The Famous ArtsWatch link post: #2 2012

Detail of Scott Weaver's "Rolling Through the Bay"/Courtesy Tinkering Studio Flickr site

The New Year turns and suddenly we are awash in delicious linky goodness, (much of which appeared first on our Facebook page — we hope you’ll like it today!). We have a little of everything, including David Letterman stepping on his tongue!

“The Simpsons,” we all know, is the brainchild of Portland born-and-bred Matt Groening, and the show feeds voraciously in the pop-culture trough, so maybe it doesn’t come as a complete surprise that “Portlandia,” ratings on the rise, will be featured on the show next Fall. Or, rather Carrie Brownstein and Fred Armisen will be, playing a hipster couple that moves in next door to Homer and Marge.

The idea of MK Guth in Vegas creates the same frisson with us as the idea of Daniel in the den of lions — Guth’s artwork is so social and so intimate and Vegas is so anti-social and so shallow. Or maybe, we’re being too hard on Vegas, because the Cosmopolitan recruited her to do one of her signature pieces, a long braid adorned with white ribbons, each with a wish from a passerby. Cool, though we’re wondering how many were some variant of “win the big jackpot.”  Art in American reviewed the show.

Artist/curator/critic Jeff Jahn has written an op-ed for the Portland Tribune that describes the vital Portland art scene and points out ways to make it better — more shows of important Portland artists at the art museum, more exhibitions of cutting edge work at Portland art galleries and more support of the small alternative scene from RACC.

“No city owns its artists, but a city can choose to (either) support or take its artists for granted.

To be overly simplistic, Portland became a 21st-century leader because it rejected both of the 20th century’s main models: Manhattan’s top-down corporate verticality and LA’s car-driven suburban sprawl. Instead, as a more 19th century-style city of shopkeepers and artists (defined by our citizens more than institutions), we should own the title and take care to not become complacent.”

We weren’t the absolute last people to see this amusing BodyVox video, “Learn to Speak the Body,” but were close. When we dropped by the first time it had 2,658,947 hits. Now, it’s up to 2,659,603. Mitchell Rose and BodyVox are funny!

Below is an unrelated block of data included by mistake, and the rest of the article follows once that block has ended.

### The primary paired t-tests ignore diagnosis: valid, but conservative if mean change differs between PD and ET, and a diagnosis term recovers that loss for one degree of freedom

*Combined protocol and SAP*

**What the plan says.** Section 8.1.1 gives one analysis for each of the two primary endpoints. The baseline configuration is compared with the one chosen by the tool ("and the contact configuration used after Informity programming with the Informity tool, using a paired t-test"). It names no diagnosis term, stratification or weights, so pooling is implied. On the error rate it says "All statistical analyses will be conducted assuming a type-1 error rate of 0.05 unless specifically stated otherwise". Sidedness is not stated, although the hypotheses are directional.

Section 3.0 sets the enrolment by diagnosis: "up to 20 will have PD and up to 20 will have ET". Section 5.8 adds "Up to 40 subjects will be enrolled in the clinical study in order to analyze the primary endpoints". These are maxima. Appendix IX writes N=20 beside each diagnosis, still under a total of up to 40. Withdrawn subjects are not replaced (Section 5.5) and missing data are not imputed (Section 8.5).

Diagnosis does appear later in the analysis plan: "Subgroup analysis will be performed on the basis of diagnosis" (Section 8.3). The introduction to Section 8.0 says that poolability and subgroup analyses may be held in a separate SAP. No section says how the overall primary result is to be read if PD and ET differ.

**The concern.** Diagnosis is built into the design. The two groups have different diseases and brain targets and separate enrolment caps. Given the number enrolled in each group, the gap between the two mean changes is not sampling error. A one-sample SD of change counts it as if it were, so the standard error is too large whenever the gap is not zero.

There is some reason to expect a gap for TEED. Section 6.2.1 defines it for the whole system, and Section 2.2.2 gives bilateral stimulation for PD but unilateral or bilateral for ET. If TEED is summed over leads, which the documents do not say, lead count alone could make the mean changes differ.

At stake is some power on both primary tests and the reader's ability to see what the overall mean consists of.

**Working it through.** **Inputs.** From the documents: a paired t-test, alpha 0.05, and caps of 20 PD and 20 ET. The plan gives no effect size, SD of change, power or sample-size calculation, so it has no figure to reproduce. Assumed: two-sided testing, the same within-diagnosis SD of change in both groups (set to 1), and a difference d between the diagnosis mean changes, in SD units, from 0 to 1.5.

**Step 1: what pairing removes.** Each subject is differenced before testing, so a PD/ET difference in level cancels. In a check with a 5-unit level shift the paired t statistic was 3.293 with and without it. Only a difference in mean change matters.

On the West Coast, we have our obsessives. You know that. Here’s a guy in San Francisco who has spent the past 35 years creating his own vision of the city — out of toothpicks. And it’s kinetic.

We love the Tacoma Art Museum’s Northwest Biennial, the 10th installment of which opens on Jan. 21. One of the things we love best? Seeing which and how many Oregon artists they plucked for the show. This year? Lots and lots of interesting ones.

Calling all playwrights: The deadline to submit your script to the JAW festival at Portland Center Stage is Feb. 1. Rules in the link.

The LA Museum of Contemporary Art has developed terrific, downloadable art curricula for all grades. We all know the connections between teaching the arts and success in school by now, and MOCA makes it easier than ever. There’s also a section for parents.

Literary Arts announced the finalists for its Oregon Book Awards, and we’ve never seen categories so full of great nominees as they are this year. And so great books are missing! Is this the Golden Age of Portland arts and letters? Yes, we think it is.

No, Dave, it is Blind Pilot and they make some pretty great Portland pop.

ArtsWatch regular Lisa Radon writes about Portland painter Laurie Danial for Art Ltd. What does Danial have to say about it? “After a time,” Danial recalls, “I ended up saying the heck with it, and went back to the way I’ve always worked, and that was just approaching painting from a place of something coming from nothing.”

Why do the arts rile people? What are some of the consequences of the protests? Steven Tepper has some answers: “…I looked at all the various things that might correlate with the cities that the highest rates of protest over a four year period in the 1990s, it was the rate of immigration in the decade prior that most strongly determined whether a city was a high city or a low city in terms of its protests levels. Cities that had experienced rapid population changes, in particular if the percent of foreign born had grown significantly, those cities were the most contentious in the late 1990s.”

The next Gus Van Sant project is the old Matt Damon/Dave Eggers project? Well, yes, it very well might be.

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